Download a pdf of this sermon suitable for printing.

Sixth Sunday of Easter 2021, Year B—9 May 2021
Rev'd Martin Johnson

My reading this week seems to have be dominated by Victorian priests and poets. The first is John Keble whose great hymn, ‘Blest are the pure in heart’ we sung at the Gradual. This was a favourite of my father whose years mind falls tomorrow. I was taken by the last line in the first verse: ‘…their soul is Christ's abode.’ The second Victorian is St John Henry Newman who in 1848, just one year after his ordination to the Roman Catholic priesthood wrote, ‘We can believe what we choose. We are answerable for what we choose to believe.’ This statement about choice seems to fly in the face of the words of Jesus this morning: ‘You did not choose me, but I chose you.’ And this begs a series of questions: have you chosen to be here this morning? Did your parents make you? Have you made the decision to follow in the way… or has it been made for you? Paradoxically and in true theological style the answer of course is yes… and no!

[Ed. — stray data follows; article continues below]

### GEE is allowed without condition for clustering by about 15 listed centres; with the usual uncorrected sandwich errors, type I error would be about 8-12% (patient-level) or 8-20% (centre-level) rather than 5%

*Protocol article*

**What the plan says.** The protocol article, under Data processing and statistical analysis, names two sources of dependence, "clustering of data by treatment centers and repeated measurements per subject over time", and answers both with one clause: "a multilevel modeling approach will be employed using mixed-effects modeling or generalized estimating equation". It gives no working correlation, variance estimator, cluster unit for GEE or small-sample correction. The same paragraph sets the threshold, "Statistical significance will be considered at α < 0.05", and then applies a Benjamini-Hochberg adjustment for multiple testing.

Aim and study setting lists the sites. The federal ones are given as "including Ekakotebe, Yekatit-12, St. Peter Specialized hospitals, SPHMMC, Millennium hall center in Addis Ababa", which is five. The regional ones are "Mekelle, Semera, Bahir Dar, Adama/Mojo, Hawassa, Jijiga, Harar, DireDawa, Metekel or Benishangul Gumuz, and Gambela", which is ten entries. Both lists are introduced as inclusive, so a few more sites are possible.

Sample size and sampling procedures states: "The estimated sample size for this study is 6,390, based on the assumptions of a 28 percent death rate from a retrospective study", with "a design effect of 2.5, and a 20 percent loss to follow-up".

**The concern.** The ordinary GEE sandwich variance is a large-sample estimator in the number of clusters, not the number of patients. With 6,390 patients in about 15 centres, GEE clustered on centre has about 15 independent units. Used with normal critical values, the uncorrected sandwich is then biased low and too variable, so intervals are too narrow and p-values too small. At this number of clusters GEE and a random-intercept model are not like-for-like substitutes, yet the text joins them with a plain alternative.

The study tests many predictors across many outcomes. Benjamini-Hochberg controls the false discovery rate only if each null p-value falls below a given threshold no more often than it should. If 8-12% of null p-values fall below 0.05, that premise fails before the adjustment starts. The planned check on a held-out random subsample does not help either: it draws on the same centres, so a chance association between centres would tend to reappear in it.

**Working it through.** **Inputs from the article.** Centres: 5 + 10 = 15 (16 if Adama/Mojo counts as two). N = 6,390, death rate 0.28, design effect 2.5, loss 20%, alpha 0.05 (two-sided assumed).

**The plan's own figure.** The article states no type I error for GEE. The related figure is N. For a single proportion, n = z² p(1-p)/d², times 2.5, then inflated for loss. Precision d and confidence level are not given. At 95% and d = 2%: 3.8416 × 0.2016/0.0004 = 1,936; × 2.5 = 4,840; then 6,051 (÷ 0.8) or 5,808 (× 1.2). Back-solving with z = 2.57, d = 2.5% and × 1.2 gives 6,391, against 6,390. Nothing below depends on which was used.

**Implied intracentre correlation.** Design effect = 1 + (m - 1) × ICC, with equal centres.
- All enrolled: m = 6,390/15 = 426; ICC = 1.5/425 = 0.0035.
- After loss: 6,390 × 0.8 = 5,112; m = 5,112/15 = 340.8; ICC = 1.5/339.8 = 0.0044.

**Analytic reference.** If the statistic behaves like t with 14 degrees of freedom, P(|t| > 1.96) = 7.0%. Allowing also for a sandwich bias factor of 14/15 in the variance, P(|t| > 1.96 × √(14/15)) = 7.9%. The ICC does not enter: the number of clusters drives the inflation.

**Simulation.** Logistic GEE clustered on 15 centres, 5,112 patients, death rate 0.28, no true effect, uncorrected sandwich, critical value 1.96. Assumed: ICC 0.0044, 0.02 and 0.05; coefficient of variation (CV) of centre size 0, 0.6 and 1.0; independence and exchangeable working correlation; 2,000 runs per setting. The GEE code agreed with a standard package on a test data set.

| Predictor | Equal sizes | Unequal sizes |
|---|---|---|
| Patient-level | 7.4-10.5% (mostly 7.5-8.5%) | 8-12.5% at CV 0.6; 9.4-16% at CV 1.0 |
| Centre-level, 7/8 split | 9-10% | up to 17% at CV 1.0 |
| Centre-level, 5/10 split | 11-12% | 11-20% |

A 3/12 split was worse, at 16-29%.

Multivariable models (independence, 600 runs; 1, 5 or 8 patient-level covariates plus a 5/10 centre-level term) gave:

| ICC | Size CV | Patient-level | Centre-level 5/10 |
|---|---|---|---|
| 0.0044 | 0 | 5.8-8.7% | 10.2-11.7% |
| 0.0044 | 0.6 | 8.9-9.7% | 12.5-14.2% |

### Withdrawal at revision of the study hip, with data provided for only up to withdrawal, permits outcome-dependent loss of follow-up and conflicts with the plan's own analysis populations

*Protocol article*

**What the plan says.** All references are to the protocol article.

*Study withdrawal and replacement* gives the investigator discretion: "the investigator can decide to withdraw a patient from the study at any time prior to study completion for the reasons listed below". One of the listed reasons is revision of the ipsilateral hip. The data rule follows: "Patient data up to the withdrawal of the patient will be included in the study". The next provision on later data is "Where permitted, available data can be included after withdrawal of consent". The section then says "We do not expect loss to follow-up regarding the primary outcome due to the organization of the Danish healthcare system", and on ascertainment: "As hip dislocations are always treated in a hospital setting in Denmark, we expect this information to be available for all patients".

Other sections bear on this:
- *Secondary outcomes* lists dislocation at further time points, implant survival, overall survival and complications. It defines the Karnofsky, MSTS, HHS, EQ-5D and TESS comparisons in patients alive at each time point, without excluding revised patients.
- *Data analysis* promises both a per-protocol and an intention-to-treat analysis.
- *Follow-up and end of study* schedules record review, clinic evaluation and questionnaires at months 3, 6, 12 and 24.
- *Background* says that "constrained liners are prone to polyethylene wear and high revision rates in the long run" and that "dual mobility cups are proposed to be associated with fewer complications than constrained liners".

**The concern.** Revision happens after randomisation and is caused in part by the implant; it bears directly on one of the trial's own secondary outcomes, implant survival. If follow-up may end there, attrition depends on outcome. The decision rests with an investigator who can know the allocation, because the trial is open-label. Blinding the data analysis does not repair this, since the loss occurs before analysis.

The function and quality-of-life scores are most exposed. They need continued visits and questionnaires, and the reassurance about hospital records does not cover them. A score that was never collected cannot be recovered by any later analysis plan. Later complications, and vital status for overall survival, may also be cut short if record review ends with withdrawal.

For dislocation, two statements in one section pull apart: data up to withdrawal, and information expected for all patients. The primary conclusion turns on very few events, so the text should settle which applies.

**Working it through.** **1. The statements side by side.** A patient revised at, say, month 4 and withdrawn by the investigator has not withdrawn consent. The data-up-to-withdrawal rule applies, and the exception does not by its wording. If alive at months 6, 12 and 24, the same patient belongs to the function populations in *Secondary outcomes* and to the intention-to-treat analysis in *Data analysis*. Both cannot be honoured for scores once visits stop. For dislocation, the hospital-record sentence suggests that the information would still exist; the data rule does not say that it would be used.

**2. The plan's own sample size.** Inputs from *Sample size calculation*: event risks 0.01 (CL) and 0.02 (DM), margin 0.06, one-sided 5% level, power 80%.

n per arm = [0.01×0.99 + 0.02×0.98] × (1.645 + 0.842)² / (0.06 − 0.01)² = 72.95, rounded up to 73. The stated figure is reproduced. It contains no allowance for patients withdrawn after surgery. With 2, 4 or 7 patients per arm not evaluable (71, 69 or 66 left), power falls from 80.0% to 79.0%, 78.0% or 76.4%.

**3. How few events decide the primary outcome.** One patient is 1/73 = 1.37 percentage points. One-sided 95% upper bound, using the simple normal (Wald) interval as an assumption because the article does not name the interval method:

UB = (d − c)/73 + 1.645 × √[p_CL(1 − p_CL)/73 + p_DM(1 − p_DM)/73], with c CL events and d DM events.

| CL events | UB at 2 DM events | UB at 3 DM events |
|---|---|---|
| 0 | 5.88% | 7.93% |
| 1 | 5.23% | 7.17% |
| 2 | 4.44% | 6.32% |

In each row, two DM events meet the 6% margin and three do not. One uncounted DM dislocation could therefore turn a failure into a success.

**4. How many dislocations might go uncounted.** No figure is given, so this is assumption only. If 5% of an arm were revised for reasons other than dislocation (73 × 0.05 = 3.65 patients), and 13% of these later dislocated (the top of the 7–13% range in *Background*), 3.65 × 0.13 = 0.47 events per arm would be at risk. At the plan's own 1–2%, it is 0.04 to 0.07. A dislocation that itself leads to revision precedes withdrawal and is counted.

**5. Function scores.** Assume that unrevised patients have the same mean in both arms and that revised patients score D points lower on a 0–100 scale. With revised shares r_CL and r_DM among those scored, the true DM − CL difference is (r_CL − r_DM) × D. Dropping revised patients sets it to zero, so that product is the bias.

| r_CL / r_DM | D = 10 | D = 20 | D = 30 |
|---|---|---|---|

We can only really engage with this statement of Jesus by looking at the context in which he said it. Last weekend we celebrated our Patronal Festival with all due solemnity, which was wonderful. The problem is when we do such a thing we step aside from the normal round of readings, from the lectionary. We missed an important part of John’s gospel last week, which informs our reading today. Last week Jesus said: ‘I am the vine, you are the branches. Those who abide in me and I in them bear much fruit, because apart from me you can do nothing.’ This is the last of the great ‘I am’ sayings of John’s gospel and there is in it a whiff of things to come. Ascension and Pentecost are round the corner, this ‘I am’ of Jesus now involves us, this is important…us.